The master wears an amulet with a blue eye in the center. Before him, a candidate kneels in the candlelit room, surrounded by microscopes and surgical implements. The year is roughly 1746. The initiation has begun. The master places a piece of paper in front of the candidate and orders him to put on a pair of eyeglasses. "Read," the master commands. The candidate squints, but it's an impossible task. The page is blank.

The candidate is told not to panic; there is hope for his vision to improve. The master wipes the candidates eyes with a cloth and orders preparation for the surgery to commence. He selects a pair of tweezers from the table. The other members in attendance raise their candles.

The master starts plucking hairs from the candidates eyebrow. This is a ritualistic procedure; no flesh is cut. But these are "symbolic actions out of which none are without meaning," the master assures the candidate. The candidate places his hand on the masters amulet. Try reading again, the master says, replacing the first page with another. This page is filled with handwritten text. Congratulations, brother, the members say. Now you can see.

For more than 260 years, the contents of that page - and the details of this ritual - remained a secret. They were hidden in a coded manuscript, one of thousands produced by secret societies in the 18th and 19th centuries. At the peak of their power, these clandestine organizations, most notably the Freemasons, had hundreds of thousands of adherents, from colonial New York to imperial St. Petersburg.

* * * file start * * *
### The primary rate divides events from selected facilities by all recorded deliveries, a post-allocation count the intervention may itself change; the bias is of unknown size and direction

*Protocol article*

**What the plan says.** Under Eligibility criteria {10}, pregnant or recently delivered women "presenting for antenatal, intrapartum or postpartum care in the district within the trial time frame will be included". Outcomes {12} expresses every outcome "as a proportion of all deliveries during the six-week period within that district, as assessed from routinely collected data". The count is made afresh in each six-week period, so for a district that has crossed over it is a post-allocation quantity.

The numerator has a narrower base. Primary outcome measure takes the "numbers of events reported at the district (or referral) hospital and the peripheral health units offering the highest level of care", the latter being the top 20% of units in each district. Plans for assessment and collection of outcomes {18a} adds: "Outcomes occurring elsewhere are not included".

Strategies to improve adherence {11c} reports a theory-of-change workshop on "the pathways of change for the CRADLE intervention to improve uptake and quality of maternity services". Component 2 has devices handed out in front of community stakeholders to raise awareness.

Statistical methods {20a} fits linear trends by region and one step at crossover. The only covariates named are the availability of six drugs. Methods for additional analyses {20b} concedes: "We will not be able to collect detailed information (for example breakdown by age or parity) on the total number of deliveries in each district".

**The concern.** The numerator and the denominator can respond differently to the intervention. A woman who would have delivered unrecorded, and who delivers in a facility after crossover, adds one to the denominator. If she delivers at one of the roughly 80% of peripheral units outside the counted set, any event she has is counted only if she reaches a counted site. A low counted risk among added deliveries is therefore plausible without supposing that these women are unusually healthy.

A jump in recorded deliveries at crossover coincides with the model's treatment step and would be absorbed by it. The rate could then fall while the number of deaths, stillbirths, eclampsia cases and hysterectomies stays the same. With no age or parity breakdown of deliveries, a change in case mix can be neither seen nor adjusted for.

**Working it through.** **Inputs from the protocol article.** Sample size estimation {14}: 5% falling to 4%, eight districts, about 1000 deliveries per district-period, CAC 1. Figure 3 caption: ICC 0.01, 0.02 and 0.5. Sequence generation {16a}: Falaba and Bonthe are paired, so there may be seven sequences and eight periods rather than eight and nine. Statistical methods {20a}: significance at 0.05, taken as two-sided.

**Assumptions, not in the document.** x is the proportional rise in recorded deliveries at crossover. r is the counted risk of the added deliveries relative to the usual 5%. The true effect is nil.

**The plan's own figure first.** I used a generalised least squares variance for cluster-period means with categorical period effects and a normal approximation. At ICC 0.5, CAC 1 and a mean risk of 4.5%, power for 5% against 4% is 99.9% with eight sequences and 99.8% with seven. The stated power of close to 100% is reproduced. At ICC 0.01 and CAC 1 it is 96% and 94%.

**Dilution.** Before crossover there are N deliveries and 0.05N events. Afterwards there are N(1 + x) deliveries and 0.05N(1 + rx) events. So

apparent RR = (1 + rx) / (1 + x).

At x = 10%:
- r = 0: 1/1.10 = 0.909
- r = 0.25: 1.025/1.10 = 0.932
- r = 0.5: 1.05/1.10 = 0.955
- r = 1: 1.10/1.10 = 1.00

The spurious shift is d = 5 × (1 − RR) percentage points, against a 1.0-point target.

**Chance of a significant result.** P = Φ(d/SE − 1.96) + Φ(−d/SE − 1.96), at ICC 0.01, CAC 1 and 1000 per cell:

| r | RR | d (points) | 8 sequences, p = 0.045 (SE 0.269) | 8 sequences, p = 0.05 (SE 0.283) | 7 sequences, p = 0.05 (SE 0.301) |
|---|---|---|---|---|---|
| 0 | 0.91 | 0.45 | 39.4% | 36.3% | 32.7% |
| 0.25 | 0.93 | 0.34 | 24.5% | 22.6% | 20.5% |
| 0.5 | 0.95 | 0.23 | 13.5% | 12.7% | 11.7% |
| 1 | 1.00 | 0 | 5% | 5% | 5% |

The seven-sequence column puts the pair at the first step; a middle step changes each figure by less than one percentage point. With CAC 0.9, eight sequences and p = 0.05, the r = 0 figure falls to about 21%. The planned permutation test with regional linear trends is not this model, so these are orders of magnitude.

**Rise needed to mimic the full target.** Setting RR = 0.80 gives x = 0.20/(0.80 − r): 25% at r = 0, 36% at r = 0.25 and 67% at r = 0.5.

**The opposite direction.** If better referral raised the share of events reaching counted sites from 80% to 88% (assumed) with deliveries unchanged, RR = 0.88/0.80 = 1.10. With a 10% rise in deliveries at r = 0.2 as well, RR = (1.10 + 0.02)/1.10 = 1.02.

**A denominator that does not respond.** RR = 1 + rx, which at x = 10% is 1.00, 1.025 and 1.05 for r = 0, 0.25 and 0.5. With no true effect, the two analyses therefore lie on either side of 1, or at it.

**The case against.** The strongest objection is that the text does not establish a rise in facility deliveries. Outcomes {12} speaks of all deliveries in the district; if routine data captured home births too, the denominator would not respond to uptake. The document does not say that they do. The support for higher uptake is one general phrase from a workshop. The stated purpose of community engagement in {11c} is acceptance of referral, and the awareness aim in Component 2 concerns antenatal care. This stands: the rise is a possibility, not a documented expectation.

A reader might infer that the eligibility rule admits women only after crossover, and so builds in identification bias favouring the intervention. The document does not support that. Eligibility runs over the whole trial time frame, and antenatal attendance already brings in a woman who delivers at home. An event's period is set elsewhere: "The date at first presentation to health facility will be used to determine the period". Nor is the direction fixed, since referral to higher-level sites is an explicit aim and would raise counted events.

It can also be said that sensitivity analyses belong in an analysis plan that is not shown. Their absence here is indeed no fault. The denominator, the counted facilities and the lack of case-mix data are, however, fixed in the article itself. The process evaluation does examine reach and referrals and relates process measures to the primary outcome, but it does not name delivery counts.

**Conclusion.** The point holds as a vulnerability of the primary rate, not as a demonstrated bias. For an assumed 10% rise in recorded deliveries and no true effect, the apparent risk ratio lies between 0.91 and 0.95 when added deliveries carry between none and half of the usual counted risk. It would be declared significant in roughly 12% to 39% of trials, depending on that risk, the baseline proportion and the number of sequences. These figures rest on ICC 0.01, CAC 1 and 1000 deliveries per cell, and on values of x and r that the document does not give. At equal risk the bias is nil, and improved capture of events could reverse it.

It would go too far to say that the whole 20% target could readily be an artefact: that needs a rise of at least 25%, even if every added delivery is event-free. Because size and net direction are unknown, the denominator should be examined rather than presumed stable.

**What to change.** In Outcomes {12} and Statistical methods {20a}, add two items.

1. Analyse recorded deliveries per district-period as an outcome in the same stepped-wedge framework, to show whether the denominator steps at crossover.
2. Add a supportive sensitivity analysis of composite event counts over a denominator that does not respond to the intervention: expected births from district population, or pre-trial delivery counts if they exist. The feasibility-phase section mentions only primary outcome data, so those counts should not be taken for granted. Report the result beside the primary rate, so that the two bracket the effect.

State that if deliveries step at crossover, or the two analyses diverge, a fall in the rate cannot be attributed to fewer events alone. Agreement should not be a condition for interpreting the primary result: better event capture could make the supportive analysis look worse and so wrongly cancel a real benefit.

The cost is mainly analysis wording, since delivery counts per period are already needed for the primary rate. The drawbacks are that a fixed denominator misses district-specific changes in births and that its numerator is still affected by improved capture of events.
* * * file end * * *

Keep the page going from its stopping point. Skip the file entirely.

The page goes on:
Dismissed today as fodder for conspiracy theorists and History Channel specials, they once served an important purpose: Their lodges were safe houses where freethinkers could explore everything from the laws of physics to the rights of man to the nature of God, all hidden from the oppressive, authoritarian eyes of church and state. But largely because they were so secretive, little is known about most of these organizations. Membership in all but the biggest died out over a century ago, and many of their encrypted texts have remained uncracked, dismissed by historians as impenetrable novelties.

It was actually an accident that brought to light the symbolic "sight-restoring" ritual. The decoding effort started as a sort of game between two friends that eventually engulfed a team of experts in disciplines ranging from machine translation to intellectual history. Its significance goes far beyond the contents of a single cipher. Hidden within coded manuscripts like these is a secret history of how esoteric, often radical notions of science, politics, and religion spread underground. At least thats what experts believe. The only way to know for sure is to break the codes.

In this case, as it happens, the cracking began in a restaurant in Germany.

For years, Christiane Schaefer and Wolfgang Hock would meet regularly at an Italian bistro in Berlin. He would order pizza, and she would get the penne allarrabbiata. The two philologists-experts in ancient writings-would talk for hours about dead languages and obscure manuscripts.

It was the fall of 1998, and Schaefer was about to leave Berlin to take a job in the linguistics department at Uppsala University, north of Stockholm. Hock announced that he had a going-away present for Schaefer.

She was a little surprised-a parting gift seemed an oddly personal gesture for such a reserved colleague. Still more surprising was the present itself: a large brown paper envelope marked with the words top secret and a series of strange symbols.

Schaefer opened it. Inside was a note that read, "Something for those long Swedish winter nights." It was paper-clipped to 100 or so photocopied pages filled with a handwritten script that made no sense to her whatsoever.

Arrows, shapes, and runes. Mathematical symbols and Roman letters, alternately accented and unadorned. Clearly it was some kind of cipher. Schaefer pelted Hock with questions about the manuscript's contents. Hock deflected her with laughter, mentioning only that the original text might be Albanian. Other than that, Hock said, she'd have to find her own answers.